Gavin Newsom’s 28th Amendment for gun control sparks resistance: The constitutional reality behind the measure


Gov. Gavin Newsom (D-CA) proposed a 28th Amendment to the Constitution to restrict gun ownership in a move that has lawmakers debating the future of gun control in the United States.

Republicans have largely condemned the proposal, claiming that it would violate the Second Amendment and arguing it would not be an effective solution to reducing gun violence.


While some Democrats have praised the bid, calling the amendment a necessity to address the gun violence epidemic through reasonable control measures, other left-of-center groups have opposed the proposal.

Newsom announced plans to push for the 28th Amendment on June 8, outlining four gun control measures: raising the minimum age to buy a firearm to 21, mandating universal background checks, instituting a “reasonable” waiting period for all gun purchases, and banning rifles “that serve no other purpose than to kill as many people as possible in a short amount of time.”

How will Newsom attempt to amend the Constitution?

The process to enshrine the 28th Amendment into the Constitution can be done in one of two ways.

The first method is through a two-thirds vote in both chambers of Congress, which is the most common measure and has been used in all 27 amendments made to the Constitution. The second way, which has never been achieved, is by calling a constitutional convention by two-thirds of the state legislatures.

“That is the method that Gavin Newsom has suggested,” Robert Schapiro, dean of the University of San Diego’s School of Law, told the Washington Examiner. “It’s never been used before.”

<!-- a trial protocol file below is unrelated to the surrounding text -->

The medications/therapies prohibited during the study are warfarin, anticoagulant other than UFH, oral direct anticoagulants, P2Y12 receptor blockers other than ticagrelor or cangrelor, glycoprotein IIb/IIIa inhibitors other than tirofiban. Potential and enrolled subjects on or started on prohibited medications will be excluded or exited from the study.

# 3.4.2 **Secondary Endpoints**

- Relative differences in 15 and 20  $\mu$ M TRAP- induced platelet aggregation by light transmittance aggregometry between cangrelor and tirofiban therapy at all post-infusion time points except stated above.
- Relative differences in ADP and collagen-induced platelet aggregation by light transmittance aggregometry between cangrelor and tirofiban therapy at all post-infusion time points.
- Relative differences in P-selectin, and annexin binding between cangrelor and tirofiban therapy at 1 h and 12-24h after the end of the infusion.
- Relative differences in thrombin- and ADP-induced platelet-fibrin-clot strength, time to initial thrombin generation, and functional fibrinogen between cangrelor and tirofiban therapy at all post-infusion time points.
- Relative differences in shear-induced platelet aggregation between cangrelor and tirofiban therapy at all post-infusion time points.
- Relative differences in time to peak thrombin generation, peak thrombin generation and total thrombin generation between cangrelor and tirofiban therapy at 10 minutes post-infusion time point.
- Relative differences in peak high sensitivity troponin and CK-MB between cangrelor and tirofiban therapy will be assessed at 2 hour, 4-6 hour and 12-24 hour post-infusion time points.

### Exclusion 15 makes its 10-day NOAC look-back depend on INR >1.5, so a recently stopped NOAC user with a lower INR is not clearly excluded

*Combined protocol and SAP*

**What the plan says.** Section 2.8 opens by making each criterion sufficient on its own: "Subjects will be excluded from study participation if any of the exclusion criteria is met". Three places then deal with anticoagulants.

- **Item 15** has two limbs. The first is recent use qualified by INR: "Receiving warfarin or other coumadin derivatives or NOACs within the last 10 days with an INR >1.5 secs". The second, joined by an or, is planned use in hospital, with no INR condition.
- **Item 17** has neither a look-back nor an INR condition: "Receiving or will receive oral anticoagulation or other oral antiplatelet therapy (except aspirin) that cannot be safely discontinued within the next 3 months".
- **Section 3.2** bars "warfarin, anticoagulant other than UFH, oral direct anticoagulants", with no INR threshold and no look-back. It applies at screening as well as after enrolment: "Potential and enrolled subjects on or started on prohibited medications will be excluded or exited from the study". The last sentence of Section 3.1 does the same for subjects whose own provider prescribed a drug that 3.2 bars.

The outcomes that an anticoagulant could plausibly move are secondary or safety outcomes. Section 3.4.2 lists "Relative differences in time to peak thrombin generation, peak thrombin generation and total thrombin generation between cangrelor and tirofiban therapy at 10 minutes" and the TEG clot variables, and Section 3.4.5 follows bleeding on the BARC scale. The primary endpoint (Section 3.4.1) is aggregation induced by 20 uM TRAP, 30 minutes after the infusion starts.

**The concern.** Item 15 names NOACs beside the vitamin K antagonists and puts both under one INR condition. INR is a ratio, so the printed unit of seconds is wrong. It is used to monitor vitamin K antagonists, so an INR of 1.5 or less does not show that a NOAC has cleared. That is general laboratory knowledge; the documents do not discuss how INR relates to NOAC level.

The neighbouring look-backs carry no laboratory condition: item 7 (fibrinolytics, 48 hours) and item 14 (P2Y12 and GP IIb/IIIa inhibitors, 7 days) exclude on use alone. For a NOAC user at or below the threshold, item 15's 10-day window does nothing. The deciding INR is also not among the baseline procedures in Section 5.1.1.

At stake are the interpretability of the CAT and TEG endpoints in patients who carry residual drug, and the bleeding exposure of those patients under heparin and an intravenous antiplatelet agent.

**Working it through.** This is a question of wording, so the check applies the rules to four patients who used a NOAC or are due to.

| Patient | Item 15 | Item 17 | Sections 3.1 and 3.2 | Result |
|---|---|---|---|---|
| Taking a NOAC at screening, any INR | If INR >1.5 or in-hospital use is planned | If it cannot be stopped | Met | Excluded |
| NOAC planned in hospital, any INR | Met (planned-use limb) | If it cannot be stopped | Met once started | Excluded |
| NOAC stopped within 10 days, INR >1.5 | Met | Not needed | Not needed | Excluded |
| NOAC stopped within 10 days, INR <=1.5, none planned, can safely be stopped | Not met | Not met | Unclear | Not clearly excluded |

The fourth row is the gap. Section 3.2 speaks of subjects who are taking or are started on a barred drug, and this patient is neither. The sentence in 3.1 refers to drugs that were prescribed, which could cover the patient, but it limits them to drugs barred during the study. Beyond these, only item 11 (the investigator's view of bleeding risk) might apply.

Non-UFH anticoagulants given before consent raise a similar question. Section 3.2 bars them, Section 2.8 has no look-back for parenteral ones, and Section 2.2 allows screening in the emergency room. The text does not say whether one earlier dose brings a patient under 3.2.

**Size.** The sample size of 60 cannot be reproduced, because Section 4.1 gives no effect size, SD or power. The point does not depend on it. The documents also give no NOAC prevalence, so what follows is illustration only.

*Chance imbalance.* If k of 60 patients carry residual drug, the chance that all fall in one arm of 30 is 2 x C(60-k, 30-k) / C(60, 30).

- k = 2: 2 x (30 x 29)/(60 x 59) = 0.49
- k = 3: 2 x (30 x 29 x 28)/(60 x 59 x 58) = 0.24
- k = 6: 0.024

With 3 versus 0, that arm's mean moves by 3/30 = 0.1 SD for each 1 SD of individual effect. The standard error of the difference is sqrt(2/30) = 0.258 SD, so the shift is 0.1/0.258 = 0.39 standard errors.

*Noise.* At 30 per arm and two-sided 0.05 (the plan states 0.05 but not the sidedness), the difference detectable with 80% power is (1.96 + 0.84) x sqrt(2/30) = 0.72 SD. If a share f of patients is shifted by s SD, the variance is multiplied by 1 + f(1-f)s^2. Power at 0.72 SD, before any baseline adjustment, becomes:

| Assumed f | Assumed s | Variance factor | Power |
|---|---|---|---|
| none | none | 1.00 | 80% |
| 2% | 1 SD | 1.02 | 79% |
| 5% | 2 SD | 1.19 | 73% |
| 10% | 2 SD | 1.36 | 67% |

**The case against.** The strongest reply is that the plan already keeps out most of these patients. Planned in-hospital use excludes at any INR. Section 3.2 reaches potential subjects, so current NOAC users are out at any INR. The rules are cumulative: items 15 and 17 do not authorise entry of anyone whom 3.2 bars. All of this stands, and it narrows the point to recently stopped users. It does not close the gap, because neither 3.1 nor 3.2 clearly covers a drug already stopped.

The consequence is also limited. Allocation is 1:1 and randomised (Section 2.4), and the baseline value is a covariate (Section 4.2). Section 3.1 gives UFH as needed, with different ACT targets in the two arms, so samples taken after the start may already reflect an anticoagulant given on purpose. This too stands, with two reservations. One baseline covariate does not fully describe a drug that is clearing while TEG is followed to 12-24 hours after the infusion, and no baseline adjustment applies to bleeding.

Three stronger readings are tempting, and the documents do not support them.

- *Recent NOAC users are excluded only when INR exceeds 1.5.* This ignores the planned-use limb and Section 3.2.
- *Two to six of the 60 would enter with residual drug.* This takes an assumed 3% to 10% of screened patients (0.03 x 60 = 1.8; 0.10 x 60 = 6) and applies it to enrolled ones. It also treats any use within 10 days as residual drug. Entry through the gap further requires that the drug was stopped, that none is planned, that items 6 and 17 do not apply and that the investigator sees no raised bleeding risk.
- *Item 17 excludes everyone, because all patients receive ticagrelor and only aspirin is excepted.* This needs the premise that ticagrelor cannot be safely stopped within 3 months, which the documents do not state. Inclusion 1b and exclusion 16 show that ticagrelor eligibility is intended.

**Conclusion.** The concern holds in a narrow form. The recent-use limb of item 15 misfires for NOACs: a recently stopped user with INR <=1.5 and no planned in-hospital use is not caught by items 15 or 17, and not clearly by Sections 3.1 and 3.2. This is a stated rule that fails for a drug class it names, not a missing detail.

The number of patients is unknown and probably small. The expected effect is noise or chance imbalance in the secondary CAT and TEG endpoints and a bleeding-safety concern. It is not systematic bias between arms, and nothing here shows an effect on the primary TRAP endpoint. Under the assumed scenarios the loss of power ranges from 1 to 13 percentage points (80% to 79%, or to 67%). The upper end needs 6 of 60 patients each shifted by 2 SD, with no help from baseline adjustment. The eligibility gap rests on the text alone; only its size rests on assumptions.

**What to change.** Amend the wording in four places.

Newsom’s plan to use this method has “led to some wariness,” Schapiro said, because of the numerous unanswered questions about what a convention would look like.

“Could the convention be limited to only certain items, or would it be able to consider any possible amendments?” Schapiro proposed.

Republicans show opposition

Republican leaders have contested Newsom’s proposal on several grounds, with some state lawmakers saying the governor has no chance of pushing the amendment through.

“We have background checks in California, and I think that has helped to make sure people who are dangerous or are felons don’t have weapons, but even having that, we still have gun violence on our streets,” Assembly Republican Minority Leader James Gallagher told KCRA 3 last week. “So to act like that’s the complete answer to the problem, it’s not right; it’s not correct.”

Gallagher called the measure a “political stunt,” adding the 28th Amendment proposal is a distraction from the Democratic governor’s “failures in California.”

House Speaker Kevin McCarthy (R-CA) has refused to give momentum to legislation banning assault-style weapons, telling reporters he’d like “to see all the facts; we need to get the facts” following a shooting in Nashville, Tennessee, in March in which six people were killed at a Christian elementary school.

McCarthy called out Newsom on Twitter regarding the amendment proposal, saying, “The 2nd Amendment already exists—we don’t need a 28th. But what we do need is for Presidential aspirants to stop pushing their extreme positions nationally.”

“The lawmakers appear to have in mind that they would allow some regulations of the right without eliminating the right entirely,” Michael Rappaport, a professor at the University of San Diego School of Law, told the Washington Examiner.

The National Rifle Association attacked Newsom’s proposal for a 28th Amendment, calling California “a beacon for violence” and adding that the governor’s policies “champion the criminal and penalize the law-abiding.”

“That is why the majority of Americans rightfully reject his California-style gun control,” the NRA tweeted.